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2013 Ford Focus Electric: What’s old is new again

Ford has released its first all-electric carm due in showrooms by 2013. It’s shaped like a Focus, but does it drive like one?

By Shawn Molnar

Disclaimer: Travel to Michigan, accommodations, food and drink were provided to the writer by the automaker.

Initial Thoughts
By the late-19th century, electric cars were commonly found on the cobblestone streets of Europe, favoured for their clean, odourless operation, shift-less power transmission and ease of startup (competitive steam-engined cars often required 45 minutes to get running on cold mornings). By the early 20th century, Americans had caught on to the EVs (Electric Vehicles), and they began populating the streets of major cities; more than one-third of all American cars were electric powered at the turn of the century. But as America moved into the 1920s, electric cars were abandoned for cars with greater range: those burning good ‘ol dinosaur juice.

Fast forward 100 years, and what was old is new again. Shown up by now-extinct American car companies Studebaker and Edison (among others), Ford has just revealed its first-ever all-electric car. While the technology in the 2013 Focus Electric has advanced far beyond early EV – the benefits remain the same: odourless, clean, quiet and effortless propulsion along city streets. Funny thing – Ford’s new electric car also shares the same major drawback: range anxiety.

Touting a range of 122 km (76 miles) on a full charge, Ford’s electric Focus hardly leads the pack when it comes to maximum range (the Nissan Leaf claims 160 km). It does, however, exceed the gold standard 100 km minimum range that the vast majority of urban commuters require. If you live within the city where you work, this Focus could be worth a second look.

To the guts: Motivation comes from a permanent magnet all-electric traction motor under-hood, with a single-speed transmission putting power to the ground. How feisty is this Focus when prodded? Output’s rated at a somewhat humble 143 horsepower and 184 lb-ft of torque, but the delivery fools you into thinking that the Ford packs a bigger punch. That the electric motor produces full torque from zero rpm makes all the difference in off the line acceleration and should help make passing other cars not too scary (but surely eerily quiet…). Ford’s choice of a Lithium-Ion battery was wise, allowing for lower overall weight and additional interior space because of how much energy density it can squeeze into a smaller package.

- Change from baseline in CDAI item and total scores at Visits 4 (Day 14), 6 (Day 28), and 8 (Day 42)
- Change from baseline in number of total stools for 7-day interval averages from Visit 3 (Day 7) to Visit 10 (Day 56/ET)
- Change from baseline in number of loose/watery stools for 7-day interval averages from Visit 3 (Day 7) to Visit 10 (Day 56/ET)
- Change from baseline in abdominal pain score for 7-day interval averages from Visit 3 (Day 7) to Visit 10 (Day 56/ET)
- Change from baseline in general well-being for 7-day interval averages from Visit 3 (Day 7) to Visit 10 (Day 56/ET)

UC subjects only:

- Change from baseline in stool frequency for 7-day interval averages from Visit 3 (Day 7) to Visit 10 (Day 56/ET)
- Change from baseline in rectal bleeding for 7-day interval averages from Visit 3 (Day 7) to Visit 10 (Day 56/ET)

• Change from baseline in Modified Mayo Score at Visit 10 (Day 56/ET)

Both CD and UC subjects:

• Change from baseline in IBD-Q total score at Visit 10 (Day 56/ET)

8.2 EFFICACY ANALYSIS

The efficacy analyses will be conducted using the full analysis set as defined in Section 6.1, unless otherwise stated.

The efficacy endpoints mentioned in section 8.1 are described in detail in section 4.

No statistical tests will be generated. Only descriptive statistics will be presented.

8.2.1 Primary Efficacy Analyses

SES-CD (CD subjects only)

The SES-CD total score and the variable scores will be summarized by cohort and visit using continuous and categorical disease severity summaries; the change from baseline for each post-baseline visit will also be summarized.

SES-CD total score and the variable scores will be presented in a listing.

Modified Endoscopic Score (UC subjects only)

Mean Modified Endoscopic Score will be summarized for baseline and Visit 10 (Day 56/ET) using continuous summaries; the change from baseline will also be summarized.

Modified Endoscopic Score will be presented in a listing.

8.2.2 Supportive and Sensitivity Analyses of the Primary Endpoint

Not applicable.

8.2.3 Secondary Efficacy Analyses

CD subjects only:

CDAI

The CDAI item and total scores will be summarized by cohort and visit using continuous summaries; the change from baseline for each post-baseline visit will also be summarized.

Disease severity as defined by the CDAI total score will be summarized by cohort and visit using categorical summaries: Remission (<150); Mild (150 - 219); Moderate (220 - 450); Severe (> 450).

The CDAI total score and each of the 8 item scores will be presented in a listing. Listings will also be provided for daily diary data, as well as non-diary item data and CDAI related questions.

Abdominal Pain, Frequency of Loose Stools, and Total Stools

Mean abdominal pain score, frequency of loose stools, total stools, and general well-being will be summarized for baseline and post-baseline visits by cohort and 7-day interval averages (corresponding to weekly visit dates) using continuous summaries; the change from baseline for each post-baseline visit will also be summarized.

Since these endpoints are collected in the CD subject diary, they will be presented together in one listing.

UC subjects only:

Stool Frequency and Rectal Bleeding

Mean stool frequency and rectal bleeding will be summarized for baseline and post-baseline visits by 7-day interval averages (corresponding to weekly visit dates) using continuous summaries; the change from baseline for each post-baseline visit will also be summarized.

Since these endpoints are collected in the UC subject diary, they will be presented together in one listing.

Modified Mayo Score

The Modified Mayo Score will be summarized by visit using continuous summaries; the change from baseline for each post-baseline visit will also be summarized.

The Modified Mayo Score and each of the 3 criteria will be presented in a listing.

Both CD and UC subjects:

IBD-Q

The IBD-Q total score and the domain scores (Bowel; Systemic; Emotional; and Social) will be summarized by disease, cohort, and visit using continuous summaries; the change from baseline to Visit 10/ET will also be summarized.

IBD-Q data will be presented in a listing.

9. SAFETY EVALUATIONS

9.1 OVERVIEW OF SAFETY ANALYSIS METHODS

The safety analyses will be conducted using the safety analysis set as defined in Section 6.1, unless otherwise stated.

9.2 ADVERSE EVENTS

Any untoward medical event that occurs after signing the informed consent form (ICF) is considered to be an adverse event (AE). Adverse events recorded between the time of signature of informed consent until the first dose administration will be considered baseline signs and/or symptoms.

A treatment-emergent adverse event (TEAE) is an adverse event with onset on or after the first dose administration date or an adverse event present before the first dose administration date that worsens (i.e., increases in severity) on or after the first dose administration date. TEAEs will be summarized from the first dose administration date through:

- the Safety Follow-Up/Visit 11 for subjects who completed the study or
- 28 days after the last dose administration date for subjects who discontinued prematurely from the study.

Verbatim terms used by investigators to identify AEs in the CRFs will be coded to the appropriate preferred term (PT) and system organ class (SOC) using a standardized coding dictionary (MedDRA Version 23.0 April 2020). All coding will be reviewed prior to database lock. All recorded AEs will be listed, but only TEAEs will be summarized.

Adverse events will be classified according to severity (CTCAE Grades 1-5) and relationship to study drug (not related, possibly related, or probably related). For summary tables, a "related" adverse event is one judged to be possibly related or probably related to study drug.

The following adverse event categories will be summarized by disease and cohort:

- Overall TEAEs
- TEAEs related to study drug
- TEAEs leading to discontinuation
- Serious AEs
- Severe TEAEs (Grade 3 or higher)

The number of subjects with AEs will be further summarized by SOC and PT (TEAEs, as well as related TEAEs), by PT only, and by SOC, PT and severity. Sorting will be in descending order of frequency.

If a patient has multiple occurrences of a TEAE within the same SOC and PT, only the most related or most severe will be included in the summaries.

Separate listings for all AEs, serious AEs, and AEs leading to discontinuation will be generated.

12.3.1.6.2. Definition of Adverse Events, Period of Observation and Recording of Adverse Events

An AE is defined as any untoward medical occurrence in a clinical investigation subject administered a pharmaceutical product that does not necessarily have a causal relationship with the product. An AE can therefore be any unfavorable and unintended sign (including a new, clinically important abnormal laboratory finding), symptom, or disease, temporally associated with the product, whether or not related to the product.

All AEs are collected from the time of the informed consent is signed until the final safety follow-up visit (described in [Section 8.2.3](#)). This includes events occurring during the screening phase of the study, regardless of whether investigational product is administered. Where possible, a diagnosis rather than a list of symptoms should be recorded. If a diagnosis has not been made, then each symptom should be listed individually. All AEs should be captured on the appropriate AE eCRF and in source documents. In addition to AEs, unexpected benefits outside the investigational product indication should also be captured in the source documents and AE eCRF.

Do you have a stretch of highway in your daily commute? Ford’s electric Focus can cruise up to a maximum speed of 135 km/h (84 mph). While I appreciate that this exceeds the posted limits of most freeways, I do feel a little unsure about driving a car with a maximum velocity of 135 km/h. There are certain instances where greater top speed may be required for your safety – think escaping baddies, a tornado, or getting your pregnant wife to the hospital before you need rubber gloves. In any case, the Focus Electric should complete the daily commute of most buyers in stride – tragedy and childbirth notwithstanding.

Charge time is a critical factor for electric car buyers since it is one of the drawbacks verses fossil fuel-powered cars. The Focus Electric manages a minimum charge time of four hours using the 240-Volt optional charge station. Ford was keen to point out that this is half the charge time of the Nissan Leaf, and the Focus manages better “fuel economy.” Speaking of the somewhat disingenuous mpg figure, the EPA has rated the Focus Electric at 110 mpg city, 99 mpg highway – clearly blowing the doors off of any car featuring reciprocating pistons – hybrid or not.

But how does it feel? Settling into the new Focus, I could have easily mistaken it for a gasoline powered model. Absent are the tacky blue-ringed eye-grabbing labels and lights of most electric cars – the electric Ford gets on with the business of driving without all the fuss. This was massively appealing to both my taste and social awareness; it’s cool to drive an electric car, but I don’t need to shout about it.

Interior space has not been compromised to a great degree, the battery pack has replaced the fuel tank but has not encroached on seating or storage space. The latest and greatest electric cars have been built from the ground up around the unique design requirements of electric power, but Ford has done a great job tailoring the Focus to suit EV duties.
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